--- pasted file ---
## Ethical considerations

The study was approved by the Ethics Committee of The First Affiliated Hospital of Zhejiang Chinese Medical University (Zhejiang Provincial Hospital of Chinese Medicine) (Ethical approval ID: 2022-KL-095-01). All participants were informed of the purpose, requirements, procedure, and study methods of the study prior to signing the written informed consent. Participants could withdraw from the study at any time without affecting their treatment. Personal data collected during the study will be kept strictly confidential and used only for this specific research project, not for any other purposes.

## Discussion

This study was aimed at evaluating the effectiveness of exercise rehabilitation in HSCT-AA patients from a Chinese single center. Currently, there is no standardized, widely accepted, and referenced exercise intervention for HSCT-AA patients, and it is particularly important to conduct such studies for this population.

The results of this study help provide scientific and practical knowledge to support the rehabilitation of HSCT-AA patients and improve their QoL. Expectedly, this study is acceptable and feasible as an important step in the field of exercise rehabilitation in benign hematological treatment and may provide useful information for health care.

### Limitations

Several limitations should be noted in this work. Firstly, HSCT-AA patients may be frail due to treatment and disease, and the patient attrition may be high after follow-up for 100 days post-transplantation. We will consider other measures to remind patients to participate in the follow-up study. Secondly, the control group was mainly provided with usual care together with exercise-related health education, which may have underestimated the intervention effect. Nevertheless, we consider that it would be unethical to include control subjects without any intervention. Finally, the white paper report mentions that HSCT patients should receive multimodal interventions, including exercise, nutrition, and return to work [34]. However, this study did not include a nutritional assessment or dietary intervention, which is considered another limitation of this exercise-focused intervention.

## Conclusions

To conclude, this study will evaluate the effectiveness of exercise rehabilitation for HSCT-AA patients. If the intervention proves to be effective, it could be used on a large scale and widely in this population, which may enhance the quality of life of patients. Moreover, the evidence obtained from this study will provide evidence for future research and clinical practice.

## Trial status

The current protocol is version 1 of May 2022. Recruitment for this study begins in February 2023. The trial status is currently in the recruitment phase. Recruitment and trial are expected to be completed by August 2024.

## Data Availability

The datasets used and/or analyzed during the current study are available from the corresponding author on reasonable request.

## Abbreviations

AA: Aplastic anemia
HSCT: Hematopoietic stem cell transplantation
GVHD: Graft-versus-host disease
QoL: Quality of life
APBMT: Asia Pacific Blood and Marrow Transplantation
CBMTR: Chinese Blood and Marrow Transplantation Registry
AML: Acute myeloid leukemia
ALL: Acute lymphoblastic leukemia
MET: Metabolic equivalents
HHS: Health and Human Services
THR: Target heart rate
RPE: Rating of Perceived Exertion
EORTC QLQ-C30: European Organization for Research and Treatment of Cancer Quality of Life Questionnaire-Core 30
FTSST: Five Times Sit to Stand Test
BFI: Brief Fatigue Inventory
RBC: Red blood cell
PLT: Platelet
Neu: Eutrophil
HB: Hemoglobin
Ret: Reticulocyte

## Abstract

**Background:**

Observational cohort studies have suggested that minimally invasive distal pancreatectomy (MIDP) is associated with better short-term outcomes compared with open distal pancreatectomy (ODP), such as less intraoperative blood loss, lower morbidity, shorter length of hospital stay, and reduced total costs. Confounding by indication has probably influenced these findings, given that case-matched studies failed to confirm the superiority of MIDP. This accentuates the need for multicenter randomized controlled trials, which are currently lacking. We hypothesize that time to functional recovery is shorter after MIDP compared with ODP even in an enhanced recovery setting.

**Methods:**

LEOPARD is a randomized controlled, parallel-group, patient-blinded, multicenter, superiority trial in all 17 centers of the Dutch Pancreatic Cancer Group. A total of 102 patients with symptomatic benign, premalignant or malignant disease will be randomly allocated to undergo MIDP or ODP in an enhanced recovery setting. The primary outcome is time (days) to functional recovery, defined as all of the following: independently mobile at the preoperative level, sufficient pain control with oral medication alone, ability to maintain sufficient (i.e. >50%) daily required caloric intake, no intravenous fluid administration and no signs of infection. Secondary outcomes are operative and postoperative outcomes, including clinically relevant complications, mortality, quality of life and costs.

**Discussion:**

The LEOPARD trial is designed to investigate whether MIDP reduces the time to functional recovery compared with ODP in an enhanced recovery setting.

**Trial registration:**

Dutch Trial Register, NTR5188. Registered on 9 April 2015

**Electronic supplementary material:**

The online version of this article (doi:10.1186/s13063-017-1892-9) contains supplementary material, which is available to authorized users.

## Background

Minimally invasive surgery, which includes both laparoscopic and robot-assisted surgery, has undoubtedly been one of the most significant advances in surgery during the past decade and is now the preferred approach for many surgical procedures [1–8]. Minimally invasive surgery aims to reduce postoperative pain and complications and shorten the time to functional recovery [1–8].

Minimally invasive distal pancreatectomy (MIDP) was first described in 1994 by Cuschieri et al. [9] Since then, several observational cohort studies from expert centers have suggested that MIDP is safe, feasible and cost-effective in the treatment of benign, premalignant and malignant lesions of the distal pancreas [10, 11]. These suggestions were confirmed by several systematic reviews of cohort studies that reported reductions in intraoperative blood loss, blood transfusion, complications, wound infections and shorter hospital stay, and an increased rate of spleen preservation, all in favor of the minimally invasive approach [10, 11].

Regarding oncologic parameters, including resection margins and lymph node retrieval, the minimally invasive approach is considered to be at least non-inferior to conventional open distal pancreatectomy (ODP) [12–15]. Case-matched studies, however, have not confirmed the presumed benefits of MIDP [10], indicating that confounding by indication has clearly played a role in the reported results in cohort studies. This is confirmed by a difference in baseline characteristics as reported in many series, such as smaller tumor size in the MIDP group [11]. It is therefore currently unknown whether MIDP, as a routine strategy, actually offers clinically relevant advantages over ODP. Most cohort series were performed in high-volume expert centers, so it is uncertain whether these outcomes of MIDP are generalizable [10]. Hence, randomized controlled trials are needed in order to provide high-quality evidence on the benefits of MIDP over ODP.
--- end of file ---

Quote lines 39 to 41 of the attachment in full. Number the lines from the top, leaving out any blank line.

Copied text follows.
LEOPARD is a randomized controlled, parallel-group, patient-blinded, multicenter, superiority trial in all 17 centers of the Dutch Pancreatic Cancer Group. A total of 102 patients with symptomatic benign, premalignant or malignant disease will be randomly allocated to undergo MIDP or ODP in an enhanced recovery setting. The primary outcome is time (days) to functional recovery, defined as all of the following: independently mobile at the preoperative level, sufficient pain control with oral medication alone, ability to maintain sufficient (i.e. >50%) daily required caloric intake, no intravenous fluid administration and no signs of infection. Secondary outcomes are operative and postoperative outcomes, including clinically relevant complications, mortality, quality of life and costs.

**Discussion:**

The LEOPARD trial is designed to investigate whether MIDP reduces the time to functional recovery compared with ODP in an enhanced recovery setting.